“We travel real light. We just have a mini-controller and we rent standard keyboards and turntables here in the states. We run Ableton along with Pioneer DJ gear. We also design signature instruments such as hang drums and bells and then make them digital.

“In Paris, we have our own studio and Hamburger Records is our own label. We do most of our mixing at Studio Saint-Germain.”

Polo & Pan have released two versions of “Caravelle” – the original in 2017 and the “Deluxe” version in 2018. They also have released several EPs and a lot of singles and remixes. On this tour, they’ll treat fans to a little bit of everything.

“We do some pop songs,” said Armand-Delille. “Some of our songs are cinematic and some are clubby. We also have quite a few exclusive edits that we’re using only for this tour.”

Video link for Polo & Pan – https://youtu.be/f5IruTV-LGQ.

The show at Union Transfer, which has Risky Disco as the opener, will start at 8:30 p.m. Tickets are $

Other upcoming shows at Union Transfer are York Street Hustle on December 7 and Every Time I Die on December 11.

Another area show on December 6 will feature an act from another country – but not from across the Atlantic.

On Thursday night, the Tower Theater (69th and Ludlow streets, Upper Darby, 215-922-1011, www.thetowerphilly.com) will host Trailer Park Boys and their touring holiday show – “Trailer Park Boys – A Sunnyvale Christmas.”

The full official title of the touring production is “Trailer Park Boys – A Sunnyvale Christmas featuring Ricky, Julian, Bubbles and Randy” and it features four of the main characters from the popular TV show which is based in Nova Scotia, Canada.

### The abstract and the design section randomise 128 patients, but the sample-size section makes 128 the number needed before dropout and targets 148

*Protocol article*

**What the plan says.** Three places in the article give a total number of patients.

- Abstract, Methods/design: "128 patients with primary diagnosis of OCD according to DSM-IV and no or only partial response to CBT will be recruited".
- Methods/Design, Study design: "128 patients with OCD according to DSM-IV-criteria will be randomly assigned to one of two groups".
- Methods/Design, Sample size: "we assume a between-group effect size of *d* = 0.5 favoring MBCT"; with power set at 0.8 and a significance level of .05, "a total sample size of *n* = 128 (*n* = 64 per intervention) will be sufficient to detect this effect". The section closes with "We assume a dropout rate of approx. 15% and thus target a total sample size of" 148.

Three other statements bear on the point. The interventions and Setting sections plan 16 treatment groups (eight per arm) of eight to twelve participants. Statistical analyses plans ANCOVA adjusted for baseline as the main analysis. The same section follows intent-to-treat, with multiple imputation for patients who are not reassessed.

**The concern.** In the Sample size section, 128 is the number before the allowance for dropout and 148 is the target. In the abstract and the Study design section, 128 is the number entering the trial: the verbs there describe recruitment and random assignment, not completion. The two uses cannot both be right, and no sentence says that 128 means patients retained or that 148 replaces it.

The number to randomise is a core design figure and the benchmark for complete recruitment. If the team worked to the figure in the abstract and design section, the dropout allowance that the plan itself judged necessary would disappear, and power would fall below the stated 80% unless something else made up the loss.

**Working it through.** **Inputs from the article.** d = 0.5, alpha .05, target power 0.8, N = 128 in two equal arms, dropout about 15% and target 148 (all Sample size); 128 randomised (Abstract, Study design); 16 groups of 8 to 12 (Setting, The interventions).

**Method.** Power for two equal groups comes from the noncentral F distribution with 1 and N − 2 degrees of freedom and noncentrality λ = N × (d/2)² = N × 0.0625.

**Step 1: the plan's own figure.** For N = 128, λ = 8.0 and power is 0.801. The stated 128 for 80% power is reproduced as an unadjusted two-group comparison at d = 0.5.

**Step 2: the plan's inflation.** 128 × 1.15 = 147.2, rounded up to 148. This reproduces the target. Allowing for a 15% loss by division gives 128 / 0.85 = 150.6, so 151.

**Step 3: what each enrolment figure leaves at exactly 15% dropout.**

“It’s a brand-new show this year,” said Ricky, during a phone interview Wednesday afternoon from a tour stop in Rochester, New York. “We’ve done different holiday shows in the past but this one is all new.

“It’s pretty much a show with a set script but we do have some improvisation. And, we also have a lot of audience participation.”

What’s supposed to be an intimate evening with the Trailer Park Boys quickly goes off the rails when, after escaping arrest for ‘a simple misunderstanding’, the boys realize they have limited time to party before the cops inevitably track them down.

Under pressure to pack as much partying as possible into the evening, audiences can expect the boys to be at their drunkest, highest and greasiest.

“It’s a full story,” said Ricky. “We’re trying to teach the true meaning of Christmas to the audience – to show that it’s about friends and family.

“While Ricky is trying to figure out the real meaning, Bubbles and Junior are trying to help him figure it out. It’s just one evening in the boys’ lives. We wrote it about a month ago.”

Seeing Trailer Park Boys on your televisions is easy. Seeing them perform live is a different thing altogether.